Properly Working with Ajax Requests in WordPress How we can go about properly working with Ajax requests so not to stack up server resources.

Whenever you’re working with third-party APIs, and you’re doing so in an asynchronous nature, there is always the chance that whatever it is you’re requesting is going to return a un-desirable result.

Perhaps it’s an error code, perhaps it’s a warning, or maybe it’s a simple message saying something like “We’re still processing your request on our end.”

In each case, you can usually handle them on the server-side just fine and let the client-side know how to handle it. But if you’re dealing with the latter case, that is where you’re blocked by the third-party processing; there are other things you can do to handle this situation better.

For example, in the latter case, it’s better to wait for a little bit then make the request again to see if the API has a different response for you.

But when doing this, it requires Ajax which obviously requires JavaScript. One of the obvious, yet more dated methods of doing this is to use setInterval.

The problem with this, though, is that it creates a stack of requests and then, as the response is ready, each item in the stack will get the same response.

This can drastically impact any given server. And there are better ways to go about doing this.

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A Quick Tip for Hiding Browser Extension Overlays Hiding browser extension overlays such as Pinterest, Buffer, and others using JavaScript.

In my experience, most browser extension overlays use a background with the type of data:image/svg+xml. Furthermore, each of these overlays uses inline styles (rather than external stylesheets) to render their buttons (or whatever controls they are opting to render).

Hiding Browser Extension Overlays

This means we can use some JavaScript techniques to find elements with that have these attributes and then toggle their visibility.

But first, why would we care even to hide them?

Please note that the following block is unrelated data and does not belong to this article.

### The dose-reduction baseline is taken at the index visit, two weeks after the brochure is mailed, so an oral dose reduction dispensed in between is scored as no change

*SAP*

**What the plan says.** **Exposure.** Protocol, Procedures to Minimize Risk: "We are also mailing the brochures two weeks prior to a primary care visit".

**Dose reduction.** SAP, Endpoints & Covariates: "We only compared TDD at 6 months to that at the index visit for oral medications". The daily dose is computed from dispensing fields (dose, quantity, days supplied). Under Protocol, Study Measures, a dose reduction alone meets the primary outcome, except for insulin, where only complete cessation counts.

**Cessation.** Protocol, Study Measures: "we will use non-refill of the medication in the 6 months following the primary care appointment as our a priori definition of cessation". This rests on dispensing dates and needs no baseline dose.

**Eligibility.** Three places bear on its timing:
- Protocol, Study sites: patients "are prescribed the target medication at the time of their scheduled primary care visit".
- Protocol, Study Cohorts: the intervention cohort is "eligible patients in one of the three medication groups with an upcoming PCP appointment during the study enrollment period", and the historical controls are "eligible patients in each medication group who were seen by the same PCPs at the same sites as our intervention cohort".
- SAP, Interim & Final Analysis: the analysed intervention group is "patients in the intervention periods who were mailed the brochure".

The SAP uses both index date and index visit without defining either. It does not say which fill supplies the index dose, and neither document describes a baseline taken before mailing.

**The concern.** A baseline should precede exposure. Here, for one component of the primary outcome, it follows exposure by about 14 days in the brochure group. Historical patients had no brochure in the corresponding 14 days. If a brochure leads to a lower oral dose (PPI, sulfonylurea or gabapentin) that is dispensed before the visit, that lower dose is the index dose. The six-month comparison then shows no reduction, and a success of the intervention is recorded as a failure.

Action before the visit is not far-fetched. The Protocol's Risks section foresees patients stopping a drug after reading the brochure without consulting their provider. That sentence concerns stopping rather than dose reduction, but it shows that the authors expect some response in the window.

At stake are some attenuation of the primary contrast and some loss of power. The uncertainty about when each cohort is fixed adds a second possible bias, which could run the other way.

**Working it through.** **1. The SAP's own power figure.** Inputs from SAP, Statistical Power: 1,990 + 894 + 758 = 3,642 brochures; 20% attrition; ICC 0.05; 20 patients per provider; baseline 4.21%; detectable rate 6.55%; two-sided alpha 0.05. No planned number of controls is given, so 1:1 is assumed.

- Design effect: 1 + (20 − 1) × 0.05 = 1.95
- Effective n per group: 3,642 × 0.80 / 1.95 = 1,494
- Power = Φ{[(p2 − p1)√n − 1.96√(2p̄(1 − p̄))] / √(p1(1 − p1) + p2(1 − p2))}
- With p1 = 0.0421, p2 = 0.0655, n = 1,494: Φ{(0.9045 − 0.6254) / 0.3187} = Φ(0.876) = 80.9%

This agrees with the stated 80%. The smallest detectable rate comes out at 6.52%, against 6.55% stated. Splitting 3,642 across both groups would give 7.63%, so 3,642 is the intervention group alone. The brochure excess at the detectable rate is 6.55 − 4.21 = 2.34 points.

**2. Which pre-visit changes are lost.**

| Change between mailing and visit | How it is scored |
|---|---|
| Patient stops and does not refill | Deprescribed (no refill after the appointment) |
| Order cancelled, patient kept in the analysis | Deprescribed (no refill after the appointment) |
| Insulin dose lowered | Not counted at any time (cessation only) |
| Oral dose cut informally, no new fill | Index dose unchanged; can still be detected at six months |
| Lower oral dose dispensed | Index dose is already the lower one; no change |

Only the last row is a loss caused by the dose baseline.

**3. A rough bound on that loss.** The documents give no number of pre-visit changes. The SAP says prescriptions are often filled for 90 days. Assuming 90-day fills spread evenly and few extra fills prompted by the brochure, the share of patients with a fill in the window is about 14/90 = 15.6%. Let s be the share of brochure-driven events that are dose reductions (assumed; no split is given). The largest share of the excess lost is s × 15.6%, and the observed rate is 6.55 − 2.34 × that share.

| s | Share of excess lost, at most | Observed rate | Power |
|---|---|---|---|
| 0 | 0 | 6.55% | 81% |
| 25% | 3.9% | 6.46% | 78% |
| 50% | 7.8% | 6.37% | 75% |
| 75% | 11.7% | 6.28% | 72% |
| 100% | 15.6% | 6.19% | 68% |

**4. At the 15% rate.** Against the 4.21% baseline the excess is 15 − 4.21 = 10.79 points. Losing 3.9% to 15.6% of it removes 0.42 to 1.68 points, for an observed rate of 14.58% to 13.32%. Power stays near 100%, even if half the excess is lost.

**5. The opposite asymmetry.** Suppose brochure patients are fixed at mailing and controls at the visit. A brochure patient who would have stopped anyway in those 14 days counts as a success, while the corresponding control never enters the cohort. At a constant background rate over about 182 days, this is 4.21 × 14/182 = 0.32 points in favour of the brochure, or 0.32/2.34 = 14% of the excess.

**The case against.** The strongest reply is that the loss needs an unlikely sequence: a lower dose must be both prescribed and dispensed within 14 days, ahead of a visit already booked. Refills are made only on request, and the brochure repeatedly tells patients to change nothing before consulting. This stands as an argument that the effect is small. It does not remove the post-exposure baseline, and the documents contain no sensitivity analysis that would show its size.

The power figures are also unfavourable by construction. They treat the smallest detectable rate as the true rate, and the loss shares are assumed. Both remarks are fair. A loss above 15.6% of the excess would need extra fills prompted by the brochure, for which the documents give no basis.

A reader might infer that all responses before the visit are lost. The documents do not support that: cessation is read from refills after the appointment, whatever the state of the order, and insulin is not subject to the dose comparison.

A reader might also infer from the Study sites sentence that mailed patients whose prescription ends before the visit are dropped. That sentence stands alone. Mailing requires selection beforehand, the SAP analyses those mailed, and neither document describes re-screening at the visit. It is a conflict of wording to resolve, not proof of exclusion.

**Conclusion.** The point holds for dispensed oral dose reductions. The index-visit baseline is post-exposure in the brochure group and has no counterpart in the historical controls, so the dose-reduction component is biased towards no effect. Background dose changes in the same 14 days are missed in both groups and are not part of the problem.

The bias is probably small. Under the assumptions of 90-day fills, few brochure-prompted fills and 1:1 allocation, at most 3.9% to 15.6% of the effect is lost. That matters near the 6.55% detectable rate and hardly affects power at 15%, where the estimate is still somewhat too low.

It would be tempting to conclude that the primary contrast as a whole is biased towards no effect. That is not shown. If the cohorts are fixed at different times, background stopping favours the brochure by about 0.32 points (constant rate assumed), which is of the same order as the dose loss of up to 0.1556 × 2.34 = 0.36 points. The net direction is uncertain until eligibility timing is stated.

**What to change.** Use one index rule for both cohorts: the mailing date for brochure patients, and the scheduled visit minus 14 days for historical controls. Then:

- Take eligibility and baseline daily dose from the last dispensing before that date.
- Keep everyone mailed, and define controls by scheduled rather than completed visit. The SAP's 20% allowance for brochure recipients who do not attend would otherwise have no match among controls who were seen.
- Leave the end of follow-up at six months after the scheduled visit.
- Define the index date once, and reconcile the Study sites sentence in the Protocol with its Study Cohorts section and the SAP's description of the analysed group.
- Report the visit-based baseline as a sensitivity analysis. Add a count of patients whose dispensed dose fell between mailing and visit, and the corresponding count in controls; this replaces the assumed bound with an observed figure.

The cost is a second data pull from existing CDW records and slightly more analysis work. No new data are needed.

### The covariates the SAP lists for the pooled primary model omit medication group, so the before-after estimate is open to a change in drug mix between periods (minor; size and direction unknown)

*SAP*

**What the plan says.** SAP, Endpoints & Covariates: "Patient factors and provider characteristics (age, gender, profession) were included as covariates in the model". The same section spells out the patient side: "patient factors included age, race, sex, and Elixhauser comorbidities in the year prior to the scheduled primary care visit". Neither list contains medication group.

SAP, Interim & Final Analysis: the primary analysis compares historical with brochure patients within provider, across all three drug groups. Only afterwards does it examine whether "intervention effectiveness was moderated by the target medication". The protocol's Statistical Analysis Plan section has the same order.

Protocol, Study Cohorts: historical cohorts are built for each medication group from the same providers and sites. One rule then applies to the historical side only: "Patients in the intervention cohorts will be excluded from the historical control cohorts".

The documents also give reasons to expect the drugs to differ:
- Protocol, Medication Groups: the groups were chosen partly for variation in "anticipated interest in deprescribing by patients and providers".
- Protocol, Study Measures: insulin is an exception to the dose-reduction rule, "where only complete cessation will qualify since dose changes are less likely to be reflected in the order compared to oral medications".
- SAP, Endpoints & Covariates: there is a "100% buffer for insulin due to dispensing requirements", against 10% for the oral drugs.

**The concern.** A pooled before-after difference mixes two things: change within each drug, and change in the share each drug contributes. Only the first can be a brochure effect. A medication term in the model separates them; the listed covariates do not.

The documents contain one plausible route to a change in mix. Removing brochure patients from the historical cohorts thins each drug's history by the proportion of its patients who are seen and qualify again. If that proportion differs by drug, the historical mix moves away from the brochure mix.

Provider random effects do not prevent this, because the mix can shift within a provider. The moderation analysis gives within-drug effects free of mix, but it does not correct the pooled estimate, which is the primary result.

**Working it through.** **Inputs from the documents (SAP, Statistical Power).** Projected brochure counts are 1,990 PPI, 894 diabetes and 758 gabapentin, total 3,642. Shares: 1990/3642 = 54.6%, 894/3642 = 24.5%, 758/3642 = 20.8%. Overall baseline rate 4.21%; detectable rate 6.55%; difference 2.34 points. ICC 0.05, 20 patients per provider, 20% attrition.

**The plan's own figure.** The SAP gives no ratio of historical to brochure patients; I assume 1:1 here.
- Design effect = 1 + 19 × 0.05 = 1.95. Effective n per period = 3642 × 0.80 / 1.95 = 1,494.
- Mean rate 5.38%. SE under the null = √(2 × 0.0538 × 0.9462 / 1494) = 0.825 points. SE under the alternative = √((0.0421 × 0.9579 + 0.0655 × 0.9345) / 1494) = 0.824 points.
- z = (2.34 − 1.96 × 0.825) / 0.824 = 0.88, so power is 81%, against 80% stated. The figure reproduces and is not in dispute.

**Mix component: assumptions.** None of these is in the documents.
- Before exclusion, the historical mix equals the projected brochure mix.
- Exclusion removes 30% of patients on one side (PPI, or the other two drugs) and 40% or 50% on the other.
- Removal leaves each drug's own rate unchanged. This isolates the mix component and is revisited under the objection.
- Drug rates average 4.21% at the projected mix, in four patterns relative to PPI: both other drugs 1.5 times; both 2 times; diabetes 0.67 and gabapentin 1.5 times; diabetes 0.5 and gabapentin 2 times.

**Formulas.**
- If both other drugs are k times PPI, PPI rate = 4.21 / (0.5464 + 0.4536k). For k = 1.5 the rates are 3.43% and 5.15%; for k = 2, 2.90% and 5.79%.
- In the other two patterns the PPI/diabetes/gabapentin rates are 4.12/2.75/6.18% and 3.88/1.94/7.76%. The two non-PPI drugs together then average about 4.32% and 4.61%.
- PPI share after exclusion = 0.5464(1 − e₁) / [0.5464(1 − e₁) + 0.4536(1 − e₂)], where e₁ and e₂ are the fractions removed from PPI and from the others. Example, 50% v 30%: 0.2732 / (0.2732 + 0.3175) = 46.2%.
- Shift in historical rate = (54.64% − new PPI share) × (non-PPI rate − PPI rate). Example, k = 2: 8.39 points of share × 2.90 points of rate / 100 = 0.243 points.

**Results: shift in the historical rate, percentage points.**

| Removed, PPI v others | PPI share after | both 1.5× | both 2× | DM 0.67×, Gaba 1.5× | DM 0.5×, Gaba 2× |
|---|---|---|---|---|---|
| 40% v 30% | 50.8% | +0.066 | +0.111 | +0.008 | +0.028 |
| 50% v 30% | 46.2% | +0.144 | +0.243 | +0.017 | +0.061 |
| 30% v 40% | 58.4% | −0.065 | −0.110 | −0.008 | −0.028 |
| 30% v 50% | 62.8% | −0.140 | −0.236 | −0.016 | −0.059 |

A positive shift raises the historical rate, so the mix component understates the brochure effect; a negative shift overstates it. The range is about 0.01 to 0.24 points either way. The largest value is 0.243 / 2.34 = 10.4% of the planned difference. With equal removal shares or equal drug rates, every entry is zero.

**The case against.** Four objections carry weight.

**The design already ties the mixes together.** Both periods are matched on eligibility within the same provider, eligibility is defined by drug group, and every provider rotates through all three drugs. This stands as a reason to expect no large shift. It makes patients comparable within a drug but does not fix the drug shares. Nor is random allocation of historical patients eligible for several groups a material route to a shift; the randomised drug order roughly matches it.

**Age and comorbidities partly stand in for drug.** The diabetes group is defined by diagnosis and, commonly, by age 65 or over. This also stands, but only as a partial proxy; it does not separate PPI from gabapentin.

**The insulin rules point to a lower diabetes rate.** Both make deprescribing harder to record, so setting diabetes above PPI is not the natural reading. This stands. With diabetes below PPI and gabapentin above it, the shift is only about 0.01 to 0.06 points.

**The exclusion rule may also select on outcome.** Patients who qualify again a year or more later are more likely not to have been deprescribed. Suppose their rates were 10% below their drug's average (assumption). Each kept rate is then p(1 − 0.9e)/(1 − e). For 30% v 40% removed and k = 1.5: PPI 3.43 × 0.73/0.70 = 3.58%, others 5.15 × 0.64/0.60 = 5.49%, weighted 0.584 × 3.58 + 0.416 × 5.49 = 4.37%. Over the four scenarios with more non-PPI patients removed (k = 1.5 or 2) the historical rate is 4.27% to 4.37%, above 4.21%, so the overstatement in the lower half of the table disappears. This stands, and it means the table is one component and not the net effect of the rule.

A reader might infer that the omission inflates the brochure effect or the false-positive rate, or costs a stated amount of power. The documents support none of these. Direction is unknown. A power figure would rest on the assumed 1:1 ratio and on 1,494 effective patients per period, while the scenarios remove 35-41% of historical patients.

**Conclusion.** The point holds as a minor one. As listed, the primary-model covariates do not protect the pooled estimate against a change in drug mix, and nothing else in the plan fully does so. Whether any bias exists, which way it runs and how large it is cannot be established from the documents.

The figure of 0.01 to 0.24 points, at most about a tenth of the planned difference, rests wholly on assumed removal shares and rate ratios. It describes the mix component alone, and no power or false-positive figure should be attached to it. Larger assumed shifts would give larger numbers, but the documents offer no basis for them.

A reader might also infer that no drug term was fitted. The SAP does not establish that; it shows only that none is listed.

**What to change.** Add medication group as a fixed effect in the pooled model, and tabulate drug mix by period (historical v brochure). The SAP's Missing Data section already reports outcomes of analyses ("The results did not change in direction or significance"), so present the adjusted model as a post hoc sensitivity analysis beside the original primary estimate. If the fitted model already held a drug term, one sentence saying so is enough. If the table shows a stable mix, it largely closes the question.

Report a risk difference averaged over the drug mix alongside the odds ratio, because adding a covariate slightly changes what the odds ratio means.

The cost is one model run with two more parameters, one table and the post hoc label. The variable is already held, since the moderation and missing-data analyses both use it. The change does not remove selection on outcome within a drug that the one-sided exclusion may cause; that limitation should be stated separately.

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jQuery Raty For Star Ratings

I recently wrote about developer maturity. Specifically, I said we should not be afraid to use third-party solutions when possible.

This doesn’t mean we should piecemeal every project together. That isn’t development. That’s implementation (but that’s another post).

Anyway, Andy and I just finished up a project which demonstrates this point quite well. Part of the project called for providing a rating of certain criteria.

As such, we used jQuery Raty for laying the foundation of the rating system.

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Managing Tab Events in Bootstrap 3

Yes, there are a lot of front-end frameworks that are available for use in WordPress development, and no I wouldn’t say I have a favorite (though I tend to use Bootstrap or Foundation for most of my work, at this time).

At the time of this writing, I’m currently working on a project in which I’m using Bootstrap 3.3.5 to handle the front-end.

Bootstrap

Part of the project calls for use of the tab functionality in such a way that you can, y’know, tab through several panes of information without actually leaving the page.

If you’ve ever used Bootstrap, you know it’s easy to setup and integrate into a project; however, if you’re looking to introduce more complicated functionality such as having to make asynchronous requests whenever the pages tabs change and then you need to update the DOM accordingly, it can actually be a little frustrating in nature.

Sure, there are some ways in which you can track which tab is active – class names, using hidden fields, etc., but depending on how you’ve architected the front-end and what’s happening with the Ajax response, you may actually end up with needing to do something a little more advanced than that.

Generally speaking, whenever I’m working with JavaScript and I’m trying to handle an asynchronous event (or even synchronous events, for that matter), I want to use exactly that – events.

But when it comes to needing to handle when a tab has been changed to toggle a pane in Bootstrap, what event do we use? again hanks

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How To Enforce Adding a Single Widget in WordPress

Single, Forever Alone

For a recent project, I needed to introduce functionality that added a widgetized area to the header of the blog, but only allowed a single instance of a specific widget to be added: the “Search” widget.

Since the dashboard for the widgetized areas are driven the by jQuery and jQuery UI libraries, the implementation is almost completely written in JavaScript, and although I know there may be some criticisms about only allowing a certain type of widget in a widgetized area, here’s how you can enforce adding a single widget in WordPress.

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